In March of 1950 a young David Eisen had his first game published in Chess Review. That game foreshadowed signs of the master to come. Fifty years later, I would like to celebrate Dave Eisen's latest success - the title of International Correspondence Chess Master. Born September 2, 1925, David has had a long and successful career - 1976 Super A Champion, 1980 and 1981 Absolute Champion of the USCF and, during the early 80s, the Number-1 rated player in USCF and CCLA. An excellent team player, David led the U.S. on Board 1 in its successful win of the Third Pacific Area Team Tournament, and played third board in the X Olympiad and the First Anglo-Pacific Bureau Championship. David is now playing third board in the Fourth North Atlantic Team Tournament. David has always been generous with his advice to those who would follow in his postcards. He suggests you not exhaust yourself with voluminous notes as it discourages taking a fresh look at the position. Any line, he suggests, that can't be reconstructed on revisiting the position is probably faulty. Congratulations IM David Eisen!


David Eisen's greatest strength is in the endgame. In the following game, David takes sight of the endgame early on and brings home the point against a former Canadian and Irish champion.


W: Eugene Gibney (2374)

B: David Eisen (2380)

North Atlantic Team Championship 1996

Notes based on those of David Eisen

1. e4 c5 2. d4 cxd4 3. c3 dxc3 4. Nxc3 Nc6 5. Nf3 d6 6. Bc4 a6

Eisen is following Tim Taylor's analysis claiming to refute the Morra where Taylor argues that b5 has to be securely protected.

7. 0-0 Nf6 8. Bg5 e6 9. Qe2 h6

This h-pawn advance is also Taylor's analysis, along with the chasing of the dark-squared bishop.

10. Be3 Ng4 11. Rfd1 Nxe3 12. Qxe3 Qa5 13. a3 Qc5 14. Qe2 Ne5 15. Nxe5 Qxe5 16. Rac1 Be7 17. b4 0-0 18. g3 g6 19. f4 Qg7 20. Qe3 Bd7?

Completing his development, but it is a mistake. Eisen suggests 20. ... Rd8 as an improvement.

21. e5! Rfd8

The seemingly solid 21. ... d5 runs into 22. Bxd5! exd5 23. Nxd5 Rfe8 24. Nf6+ Bxf6 25. Rxd7 Bd8 26. Rxb7 with full compensation for the piece.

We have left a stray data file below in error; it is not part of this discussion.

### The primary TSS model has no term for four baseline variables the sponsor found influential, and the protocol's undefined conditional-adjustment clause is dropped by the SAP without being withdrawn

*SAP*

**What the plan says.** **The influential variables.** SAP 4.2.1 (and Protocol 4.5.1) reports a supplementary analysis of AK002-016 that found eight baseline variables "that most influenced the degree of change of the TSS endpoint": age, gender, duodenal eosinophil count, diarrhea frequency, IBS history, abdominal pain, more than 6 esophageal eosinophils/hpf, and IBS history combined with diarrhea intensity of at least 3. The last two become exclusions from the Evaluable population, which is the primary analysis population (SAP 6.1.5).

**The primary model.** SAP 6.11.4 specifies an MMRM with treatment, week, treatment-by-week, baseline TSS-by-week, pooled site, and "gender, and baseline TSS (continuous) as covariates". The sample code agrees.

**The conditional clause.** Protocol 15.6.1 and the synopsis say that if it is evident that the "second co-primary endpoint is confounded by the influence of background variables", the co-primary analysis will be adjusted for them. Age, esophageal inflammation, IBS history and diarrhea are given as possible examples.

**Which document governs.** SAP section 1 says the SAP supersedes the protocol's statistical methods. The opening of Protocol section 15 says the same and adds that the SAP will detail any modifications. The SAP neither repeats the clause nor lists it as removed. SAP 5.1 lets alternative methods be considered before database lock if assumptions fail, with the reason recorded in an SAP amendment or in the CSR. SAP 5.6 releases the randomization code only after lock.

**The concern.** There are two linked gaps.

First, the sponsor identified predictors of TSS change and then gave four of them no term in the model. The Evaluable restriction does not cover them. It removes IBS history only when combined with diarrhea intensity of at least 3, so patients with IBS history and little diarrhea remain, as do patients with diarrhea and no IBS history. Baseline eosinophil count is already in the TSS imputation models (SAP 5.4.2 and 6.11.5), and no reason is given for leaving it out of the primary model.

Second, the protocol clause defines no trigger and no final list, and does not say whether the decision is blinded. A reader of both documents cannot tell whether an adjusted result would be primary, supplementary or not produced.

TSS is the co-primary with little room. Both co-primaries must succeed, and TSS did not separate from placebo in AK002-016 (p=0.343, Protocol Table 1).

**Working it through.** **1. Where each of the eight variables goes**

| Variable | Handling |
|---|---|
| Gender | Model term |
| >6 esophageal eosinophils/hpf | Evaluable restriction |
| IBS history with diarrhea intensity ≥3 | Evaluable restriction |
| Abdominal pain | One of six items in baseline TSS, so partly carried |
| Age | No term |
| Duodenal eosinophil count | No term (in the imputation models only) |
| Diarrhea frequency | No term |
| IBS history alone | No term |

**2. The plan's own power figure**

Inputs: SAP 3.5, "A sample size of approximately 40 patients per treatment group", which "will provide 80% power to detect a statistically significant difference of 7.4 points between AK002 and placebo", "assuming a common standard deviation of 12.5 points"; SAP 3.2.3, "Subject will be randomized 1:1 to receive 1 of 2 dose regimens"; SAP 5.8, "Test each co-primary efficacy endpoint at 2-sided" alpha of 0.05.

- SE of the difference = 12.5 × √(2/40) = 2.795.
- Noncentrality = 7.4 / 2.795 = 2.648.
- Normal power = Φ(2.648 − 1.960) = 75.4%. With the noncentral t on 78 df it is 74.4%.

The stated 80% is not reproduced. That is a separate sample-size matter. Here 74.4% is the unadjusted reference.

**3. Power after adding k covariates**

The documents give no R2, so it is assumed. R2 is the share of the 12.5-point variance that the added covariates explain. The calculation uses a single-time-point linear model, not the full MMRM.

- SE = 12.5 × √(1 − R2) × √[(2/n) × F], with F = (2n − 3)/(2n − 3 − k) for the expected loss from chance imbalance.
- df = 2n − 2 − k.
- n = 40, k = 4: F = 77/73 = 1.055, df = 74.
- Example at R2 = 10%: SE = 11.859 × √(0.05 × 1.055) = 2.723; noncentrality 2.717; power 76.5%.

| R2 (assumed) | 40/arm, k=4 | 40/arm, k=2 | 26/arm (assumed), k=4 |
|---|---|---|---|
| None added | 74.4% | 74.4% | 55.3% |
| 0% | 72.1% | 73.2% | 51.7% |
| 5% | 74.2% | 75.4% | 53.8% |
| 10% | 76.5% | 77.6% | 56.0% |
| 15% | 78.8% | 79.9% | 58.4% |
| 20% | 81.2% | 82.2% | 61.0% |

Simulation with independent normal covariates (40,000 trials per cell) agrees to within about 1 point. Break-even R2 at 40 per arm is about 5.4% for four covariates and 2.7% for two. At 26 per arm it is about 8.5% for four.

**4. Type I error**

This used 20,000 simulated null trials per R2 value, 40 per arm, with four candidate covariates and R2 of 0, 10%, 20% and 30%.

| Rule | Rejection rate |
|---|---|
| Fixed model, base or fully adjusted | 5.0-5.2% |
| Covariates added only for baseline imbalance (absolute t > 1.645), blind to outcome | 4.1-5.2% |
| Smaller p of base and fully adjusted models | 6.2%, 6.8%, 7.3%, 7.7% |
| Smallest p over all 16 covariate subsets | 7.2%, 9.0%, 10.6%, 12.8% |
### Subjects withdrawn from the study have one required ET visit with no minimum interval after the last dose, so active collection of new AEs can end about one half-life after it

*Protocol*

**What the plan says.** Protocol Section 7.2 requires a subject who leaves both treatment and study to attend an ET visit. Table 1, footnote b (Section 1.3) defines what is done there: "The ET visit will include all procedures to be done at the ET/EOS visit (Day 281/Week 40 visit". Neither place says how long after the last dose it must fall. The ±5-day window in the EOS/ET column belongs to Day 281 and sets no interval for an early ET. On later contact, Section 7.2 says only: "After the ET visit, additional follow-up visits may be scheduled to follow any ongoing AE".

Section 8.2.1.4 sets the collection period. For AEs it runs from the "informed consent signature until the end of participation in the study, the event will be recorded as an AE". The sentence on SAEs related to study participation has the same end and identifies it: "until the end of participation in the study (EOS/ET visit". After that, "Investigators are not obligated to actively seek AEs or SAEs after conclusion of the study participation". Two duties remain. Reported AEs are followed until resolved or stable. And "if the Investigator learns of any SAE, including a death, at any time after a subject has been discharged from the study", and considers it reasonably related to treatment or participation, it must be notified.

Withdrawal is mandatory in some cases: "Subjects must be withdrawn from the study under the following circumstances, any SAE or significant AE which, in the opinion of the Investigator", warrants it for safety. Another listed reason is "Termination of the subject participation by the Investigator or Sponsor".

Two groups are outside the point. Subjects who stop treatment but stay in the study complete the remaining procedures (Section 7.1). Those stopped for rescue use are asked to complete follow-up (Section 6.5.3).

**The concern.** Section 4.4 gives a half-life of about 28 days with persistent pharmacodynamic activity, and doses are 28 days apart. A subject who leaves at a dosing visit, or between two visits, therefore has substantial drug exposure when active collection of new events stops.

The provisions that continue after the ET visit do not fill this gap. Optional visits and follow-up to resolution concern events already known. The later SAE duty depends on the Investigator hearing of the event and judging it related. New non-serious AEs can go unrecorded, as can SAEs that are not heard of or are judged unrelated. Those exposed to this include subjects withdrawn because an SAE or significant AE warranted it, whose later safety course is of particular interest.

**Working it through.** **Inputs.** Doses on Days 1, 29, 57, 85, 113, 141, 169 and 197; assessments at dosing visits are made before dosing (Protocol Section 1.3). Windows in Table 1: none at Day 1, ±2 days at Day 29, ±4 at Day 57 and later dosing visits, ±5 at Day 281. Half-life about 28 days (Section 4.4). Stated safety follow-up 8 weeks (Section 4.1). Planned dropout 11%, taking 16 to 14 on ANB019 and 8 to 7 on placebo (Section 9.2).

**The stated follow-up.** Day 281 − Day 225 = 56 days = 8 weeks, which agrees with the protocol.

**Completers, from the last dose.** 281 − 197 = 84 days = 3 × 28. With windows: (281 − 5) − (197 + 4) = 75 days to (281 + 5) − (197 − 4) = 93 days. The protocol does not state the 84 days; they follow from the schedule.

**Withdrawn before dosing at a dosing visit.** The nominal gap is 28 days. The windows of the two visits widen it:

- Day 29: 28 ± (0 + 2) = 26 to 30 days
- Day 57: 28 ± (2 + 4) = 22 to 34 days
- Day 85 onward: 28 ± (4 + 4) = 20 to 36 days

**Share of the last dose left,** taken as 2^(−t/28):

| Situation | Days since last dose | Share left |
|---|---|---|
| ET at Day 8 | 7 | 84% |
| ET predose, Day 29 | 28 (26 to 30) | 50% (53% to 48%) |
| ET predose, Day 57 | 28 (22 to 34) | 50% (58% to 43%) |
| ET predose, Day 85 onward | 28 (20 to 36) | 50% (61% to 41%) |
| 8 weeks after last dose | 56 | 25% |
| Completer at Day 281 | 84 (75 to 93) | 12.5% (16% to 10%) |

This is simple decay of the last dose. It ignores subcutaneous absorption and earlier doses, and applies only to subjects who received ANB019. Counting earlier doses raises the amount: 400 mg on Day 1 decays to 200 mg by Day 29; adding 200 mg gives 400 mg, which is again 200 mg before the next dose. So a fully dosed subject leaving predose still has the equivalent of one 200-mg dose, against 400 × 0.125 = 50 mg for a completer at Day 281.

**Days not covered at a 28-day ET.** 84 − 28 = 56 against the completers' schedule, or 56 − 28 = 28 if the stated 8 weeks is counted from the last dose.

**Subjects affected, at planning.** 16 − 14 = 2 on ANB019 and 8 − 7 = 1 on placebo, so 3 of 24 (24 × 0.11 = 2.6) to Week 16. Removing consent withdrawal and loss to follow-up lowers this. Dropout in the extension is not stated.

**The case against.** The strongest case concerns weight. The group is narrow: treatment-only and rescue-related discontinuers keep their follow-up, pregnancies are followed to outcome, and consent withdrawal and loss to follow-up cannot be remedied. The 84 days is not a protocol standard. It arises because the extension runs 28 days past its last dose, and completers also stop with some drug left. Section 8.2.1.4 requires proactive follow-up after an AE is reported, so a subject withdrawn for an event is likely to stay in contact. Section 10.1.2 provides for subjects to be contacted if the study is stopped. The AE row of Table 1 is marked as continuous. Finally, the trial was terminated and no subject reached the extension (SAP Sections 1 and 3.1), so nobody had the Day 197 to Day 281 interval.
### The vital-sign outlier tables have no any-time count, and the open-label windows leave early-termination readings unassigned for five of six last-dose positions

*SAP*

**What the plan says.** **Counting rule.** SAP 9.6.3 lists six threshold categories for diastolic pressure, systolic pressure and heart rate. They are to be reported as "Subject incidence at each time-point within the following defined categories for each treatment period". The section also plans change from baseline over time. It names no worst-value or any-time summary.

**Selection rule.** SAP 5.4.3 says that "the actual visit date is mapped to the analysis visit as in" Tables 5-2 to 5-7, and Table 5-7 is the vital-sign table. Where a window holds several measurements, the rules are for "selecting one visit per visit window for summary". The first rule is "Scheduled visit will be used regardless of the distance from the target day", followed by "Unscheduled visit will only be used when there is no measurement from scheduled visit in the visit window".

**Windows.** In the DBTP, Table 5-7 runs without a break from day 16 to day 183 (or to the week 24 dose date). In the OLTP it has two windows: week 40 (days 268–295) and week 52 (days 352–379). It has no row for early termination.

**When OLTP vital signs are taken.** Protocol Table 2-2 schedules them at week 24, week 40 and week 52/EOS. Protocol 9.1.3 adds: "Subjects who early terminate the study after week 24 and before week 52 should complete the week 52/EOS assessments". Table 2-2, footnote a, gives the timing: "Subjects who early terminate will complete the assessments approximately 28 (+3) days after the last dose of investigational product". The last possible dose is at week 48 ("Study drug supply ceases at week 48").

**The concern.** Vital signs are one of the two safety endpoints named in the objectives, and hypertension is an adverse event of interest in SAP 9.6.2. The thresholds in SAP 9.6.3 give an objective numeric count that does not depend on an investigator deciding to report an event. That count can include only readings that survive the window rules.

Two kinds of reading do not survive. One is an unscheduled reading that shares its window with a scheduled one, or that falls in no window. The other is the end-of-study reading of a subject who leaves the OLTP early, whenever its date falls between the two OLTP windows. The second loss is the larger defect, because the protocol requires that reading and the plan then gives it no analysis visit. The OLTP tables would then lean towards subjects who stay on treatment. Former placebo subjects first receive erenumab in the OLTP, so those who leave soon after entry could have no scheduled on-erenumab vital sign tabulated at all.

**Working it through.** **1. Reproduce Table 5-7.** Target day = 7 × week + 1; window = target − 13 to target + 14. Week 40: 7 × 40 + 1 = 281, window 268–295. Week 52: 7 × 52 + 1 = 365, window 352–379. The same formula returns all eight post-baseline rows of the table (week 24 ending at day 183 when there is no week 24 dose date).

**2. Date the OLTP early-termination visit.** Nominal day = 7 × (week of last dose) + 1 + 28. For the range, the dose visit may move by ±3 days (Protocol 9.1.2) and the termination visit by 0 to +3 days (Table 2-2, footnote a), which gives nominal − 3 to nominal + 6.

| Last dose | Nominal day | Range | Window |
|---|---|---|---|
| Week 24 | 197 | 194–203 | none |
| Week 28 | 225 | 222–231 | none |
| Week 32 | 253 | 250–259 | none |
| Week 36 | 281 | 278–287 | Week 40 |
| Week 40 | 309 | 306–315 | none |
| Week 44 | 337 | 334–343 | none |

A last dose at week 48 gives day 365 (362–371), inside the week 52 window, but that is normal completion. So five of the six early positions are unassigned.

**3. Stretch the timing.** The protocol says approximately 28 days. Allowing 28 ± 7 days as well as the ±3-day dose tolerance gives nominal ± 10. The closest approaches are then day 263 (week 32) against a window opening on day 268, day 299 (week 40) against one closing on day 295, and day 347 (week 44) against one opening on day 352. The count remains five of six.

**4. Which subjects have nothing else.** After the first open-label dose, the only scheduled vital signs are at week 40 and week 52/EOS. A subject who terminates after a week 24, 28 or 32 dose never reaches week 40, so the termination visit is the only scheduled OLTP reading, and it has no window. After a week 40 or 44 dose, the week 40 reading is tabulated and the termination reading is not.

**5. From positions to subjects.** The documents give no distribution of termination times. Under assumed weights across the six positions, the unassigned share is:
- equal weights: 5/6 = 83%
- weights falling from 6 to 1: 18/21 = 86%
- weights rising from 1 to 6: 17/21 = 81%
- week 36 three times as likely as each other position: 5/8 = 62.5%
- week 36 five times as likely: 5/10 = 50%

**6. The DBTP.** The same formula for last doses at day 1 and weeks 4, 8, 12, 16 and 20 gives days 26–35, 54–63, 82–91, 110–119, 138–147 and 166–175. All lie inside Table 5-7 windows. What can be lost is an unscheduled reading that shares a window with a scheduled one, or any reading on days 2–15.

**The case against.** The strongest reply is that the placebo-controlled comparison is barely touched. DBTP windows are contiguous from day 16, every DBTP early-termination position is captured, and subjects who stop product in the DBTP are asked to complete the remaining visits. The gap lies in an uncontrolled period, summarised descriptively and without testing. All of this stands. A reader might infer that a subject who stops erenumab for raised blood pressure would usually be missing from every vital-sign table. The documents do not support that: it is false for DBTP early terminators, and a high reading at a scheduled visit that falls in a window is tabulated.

22. exd6 Bf8 23. Ne4 Bc6 24. Bb3 Kh8!

A fine defensive move, avoiding both the bishop's diagonal and a knight check on f6.

25. Rd3 Rd7 26. Rxc6!?

White sees the impending doom of the d-pawn after ... Rad8 and ... Bc6xe4 and so sacks the Exchange for queenside play.

26. ... bxc6 27. Qc5 Qa1+ 28. Kg2 Rad8 29. Qe5+ Bg7 30. Qc5 Qxa3 31. Nd2 a5 32. Nc4 Qxb4 33. Qxb4 axb4 34. Ba4 Bf8 35. Bxc6 Rxd6 36. Nxd6 Rxd6 37. Rxd6 Bxd6

Two pawns ahead in a bishops-of-opposite-color endgame is not always a win. The key is to establish two passed pawns as far apart as possible. Here Eisen decides on a b-pawn and a g-pawn, as the bishop is the wrong color for an h-pawn.

38. Ba4 Kg7 39. Kf3 f5 40. Bb3 Kf6 41. h3 e5 42. fxe5+ Kxe5 43. Ke3 g5 44. Kd3

44. ... g4!

A draw would occur after the hasty 44. ... f4 45. g4! Bc5 46. Bd1 f3? (46. ... Bd4 should still win) 47. Bxf3 Kf4 48. Bg2 Kg3 49. Bd5 Kxh3 50. Bf3! h5 51. gxh5 g4 52. Bxg4+ Kxg4 53. h6 Bf8 54. h7 Bg7 55. Kc4 Bc3 56. h8=Q.

45. hxg4 fxg4 46. Ke2 Kf5 47. Kf2 Kg5 48. Kg2 h5 49. Bc4 h4 50. gxh4+ Kxh4 51. Be6 Kg5 52. Kf2 Kf4, White resigns.

David Eisen's title at 75 is not the record. That belongs to Grandmaster Hermann Heemsoth, who gained his title in 1987 at the age of 77.

How do you defeat a correspondence GM? Daniel Fleetwood shows just how to do it - a dubious TN by Black on Move 10, an incisive decision at Move 17, a piece sacrifice on Move 19, an energetic king hunt starting on Move 21, and at the end, Black cannot defend against Qb7-g7+ - a neat win!


W: Dan Fleetwood (2491)

B: Maurice Johnson (2579)

XIX World Championship 2000

1. e4 c5 2. Nf3 d6 3. d4 cxd4 4. Nxd4 Nf6 5. Nc3 g6 6. Be3 Bg7 7. f3 Nc6 8. Qd2 0-0 9. 0-0-0 Be6 10. Kb1 Qd7 11. h4 Ne5 12. Bh6 Rfc8 13. Bxg7 Kxg7 14. g4 Bc4 15. g5 Nh5 16. f4 Bxf1 17. fxe5 Bc4 18. Nf3 Qg4 19. exd6 Qxf3 20. dxe7 b5 21. Qd4+ f6 22. Rh2 Qg4 23. gxf6+ Nxf6 24. h5 Qe6 25. h6+ Kf7 26. Rf2 Qxe7 27. Nd5 Bxd5 28. Qxd5+ Qe6 29. Qb7+, Black resigns.

Matt Borden (Ottawa, Canada) knows art when it cuts him. He sends in this game against an 82-year-old retired surgeon. Trimpi shows that he's game.


W: Matt Borden (1774)

B: Howard Trimpi (2293)

U.S. Postal 2000

1. e4 e6 2. d4 d5 3. Nc3 Bb4 4. a3 Bxc3+ 5. bxc3 dxe4 6. Qg4 Nf6 7. Qxg7 Rg8 8. Qh6 c5 9. Bb2 Nbd7 10. Ne2 Qa5 11. Qe3 b6 12. Ng3 Bb7 13. Be2 cxd4 14. Qxd4 h5 15. h4 e3 16. Qxe3 Bxg2 17. Rg1 Be4 18. 0-0-0 Bg6 19. Bd3 Qc5 20. Qf3 Rd8 21. Rd2 Bxd3 22. Qxd3 Rg4 23. Re1 Rc8 24. Ne4 Nxe4 25. Rxe4 Ne5 26. Qd4 Rxe4 27. Qxe4 Nc4 28. Rd4 Qb5 29. Qb7 Qxb2+ 30. Kd1 Qb1+ 31. Ke2 Qxc2+ 32. Kf1 Ne3+ 33. fxe3 Rxc3 34. Qb8+ Rc8 35. Qd6 Qf5+ 36. Ke2 e5 37. Rd5 Qg4+ 38. Kd2 Qg2+ 39. Kd1 Qf1+ 40. Kd2 Qc1+ 41. Ke2 Rc2+ 42. Kd3 Rc3+, White resigns.